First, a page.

Samcintya, Saṃcintya, Sañcintya, Sancintya: 8 definitions

Introduction:

Samcintya means something in Buddhism, Pali, Hinduism, Sanskrit. If you want to know the exact meaning, history, etymology or English translation of this term then check out the descriptions on this page. Add your comment or reference to a book if you want to contribute to this summary article.

Alternative spellings of this word include Samchintya.

In Hinduism

Shaktism (Shakta philosophy)

[«previous next»] — Samcintya in Shaktism glossary
Source: Google Books: Manthanabhairavatantram

Saṃcintya (संचिन्त्य) means to “contemplate”, according to the Manthānabhairavatantra, a vast sprawling work that belongs to a corpus of Tantric texts concerned with the worship of the goddess Kubjikā.—Accordingly, “Above [Śiva] is the tranquil (energy called) Śivā. [...] If he desires liberation, the one who possesses (this) glory should abide on that plane. [...] Then comes liberation in the venerable Śrīkrama. Beyond that is the Transmental. He should contemplate [i.e., saṃcintya] pure consciousness (cinmātra) in this way until the mind becomes nothing at all. After that if he contemplates the supreme state of power (śakti), even just a little, he spontaneously realises the Self and, himself the conscious perceiver (cetṛ), discerns (all things)”.

Shaktism book cover
context information

Shakta (शाक्त, śākta) or Shaktism (śāktism) represents a tradition of Hinduism where the Goddess (Devi) is revered and worshipped. Shakta literature includes a range of scriptures, including various Agamas and Tantras, although its roots may be traced back to the Vedas.

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Shaivism (Shaiva philosophy)

[«previous next»] — Samcintya in Shaivism glossary
Source: Brill: Śaivism and the Tantric Traditions

Saṃcintya (संचिन्त्य) refers to “(having) visualized”, according to verse 4.497ff of the Brahmayāmala-tantra (or Picumata), an early 7th century Śaiva text consisting of twelve-thousand verses.—Accordingly, “[...] A series of nine lotuses is visualized [i.e., saṃcintya] situated at points in the body called granthis (knots or joints). These are located at the crown of the head (śikhā), the forehead (lalāṭa), throat (kaṇṭha), navel (nābhi), knees (jānu), mouth (vaktra), heart (hṛd), genitals (guhya), and feet (pāda), following the order of their sequence in nyāsa. [...]”.

Shaivism book cover
context information

Shaiva (शैव, śaiva) or Shaivism (śaivism) represents a tradition of Hinduism worshiping Shiva as the supreme being. Closely related to Shaktism, Shaiva literature includes a range of scriptures, including Tantras, while the root of this tradition may be traced back to the ancient Vedas.

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In Buddhism

Mahayana (major branch of Buddhism)

[«previous next»] — Samcintya in Mahayana glossary
Source: academia.edu: A Study and Translation of the Gaganagañjaparipṛcchā

Saṃcintya (संचिन्त्य) refers to “(in accordance with one’s) intention” [?], according to the Gaganagañjaparipṛcchā: the eighth chapter of the Mahāsaṃnipāta (a collection of Mahāyāna Buddhist Sūtras).—Accordingly, “[...] Then again, the Bodhisattva, the great being Gaganagañja uttered these verses to that Bodhisattva, the great being Guṇarājaprabhāsa: ‘(27) [...] The one who is established in the emptiness, the absence of distinguishing marks, and the absence of wishful thinking, reveals death and birth in accordance with his intention (saṃcintya), but who is beyond birth, abiding, and death, I ask [the Lord] about the behaviour of men for the sake of them. [...]’”.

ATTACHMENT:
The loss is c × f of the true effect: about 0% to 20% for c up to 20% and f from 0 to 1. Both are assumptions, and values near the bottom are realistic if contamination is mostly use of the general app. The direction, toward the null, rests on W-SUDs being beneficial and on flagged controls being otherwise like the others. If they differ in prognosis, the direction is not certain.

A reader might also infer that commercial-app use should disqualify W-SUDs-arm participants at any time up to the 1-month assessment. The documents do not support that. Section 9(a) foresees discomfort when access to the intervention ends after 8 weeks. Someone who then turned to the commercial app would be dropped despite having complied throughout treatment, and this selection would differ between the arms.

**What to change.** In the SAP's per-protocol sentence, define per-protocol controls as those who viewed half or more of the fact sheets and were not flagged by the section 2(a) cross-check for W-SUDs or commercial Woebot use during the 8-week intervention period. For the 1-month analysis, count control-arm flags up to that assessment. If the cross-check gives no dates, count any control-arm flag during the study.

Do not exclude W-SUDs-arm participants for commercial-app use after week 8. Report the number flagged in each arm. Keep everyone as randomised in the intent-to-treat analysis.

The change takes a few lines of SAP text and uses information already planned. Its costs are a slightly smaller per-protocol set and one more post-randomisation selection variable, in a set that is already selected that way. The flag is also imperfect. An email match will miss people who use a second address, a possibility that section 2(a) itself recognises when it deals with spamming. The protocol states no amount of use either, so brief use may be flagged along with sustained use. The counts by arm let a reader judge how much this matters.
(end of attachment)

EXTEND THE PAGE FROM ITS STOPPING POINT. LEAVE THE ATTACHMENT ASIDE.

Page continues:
Mahayana book cover
context information

Mahayana (महायान, mahāyāna) is a major branch of Buddhism focusing on the path of a Bodhisattva (spiritual aspirants/ enlightened beings). Extant literature is vast and primarely composed in the Sanskrit language. There are many sūtras of which some of the earliest are the various Prajñāpāramitā sūtras.

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Languages of India and abroad

Sanskrit dictionary

[«previous next»] — Samcintya in Sanskrit glossary
Source: Cologne Digital Sanskrit Dictionaries: Edgerton Buddhist Hybrid Sanskrit Dictionary

Saṃcintya (संचिन्त्य).—ger. of saṃ-cintayati (in same meaning Pali saṃcicca), used as adv., intentionally, purposely: Mahāvyutpatti 6470 = Tibetan bsams pa zhiṅ; °tya vayaṃ bhikṣuṇībhir viheṭhitā Divyāvadāna 494.9; °tya bhavopapattiṃ gṛhṇāti Bodhisattvabhūmi 414.7; yā …bhikṣuṇī manuṣyaṃ…°tya jīvitād vyaparopayec …Bhikṣuṇī-karmavācanā 25b.2 (Pali parallel, Vin. iii.73.10).

Source: Cologne Digital Sanskrit Dictionaries: Shabda-Sagara Sanskrit-English Dictionary

Sañcintya (सञ्चिन्त्य).—Ind. Having considered, reflected, thoughtful. E. sam, citi to think, lyap aff.

Source: Cologne Digital Sanskrit Dictionaries: Cappeller Sanskrit-English Dictionary

Saṃcintya (संचिन्त्य).—[adjective] to be thought of or considered.

Source: Cologne Digital Sanskrit Dictionaries: Monier-Williams Sanskrit-English Dictionary

1) Saṃcintya (संचिन्त्य):—[=saṃ-cintya] [from saṃ-cint] 1. saṃ-cintya ind. intentionally, [Divyāvadāna]

2) [v.s. ...] 2. saṃ-cintya mfn. to be thought over or considered, [Yājñavalkya; Mahābhārata]

3) [v.s. ...] to be regarded as (vat ifc.), [Rāmāyaṇa] (cf. duḥ-saṃc).

[Sanskrit to German]

Samcintya in German

context information

Sanskrit, also spelled संस्कृतम् (saṃskṛtam), is an ancient language of India commonly seen as the grandmother of the Indo-European language family (even English!). Closely allied with Prakrit and Pali, Sanskrit is more exhaustive in both grammar and terms and has the most extensive collection of literature in the world, greatly surpassing its sister-languages Greek and Latin.

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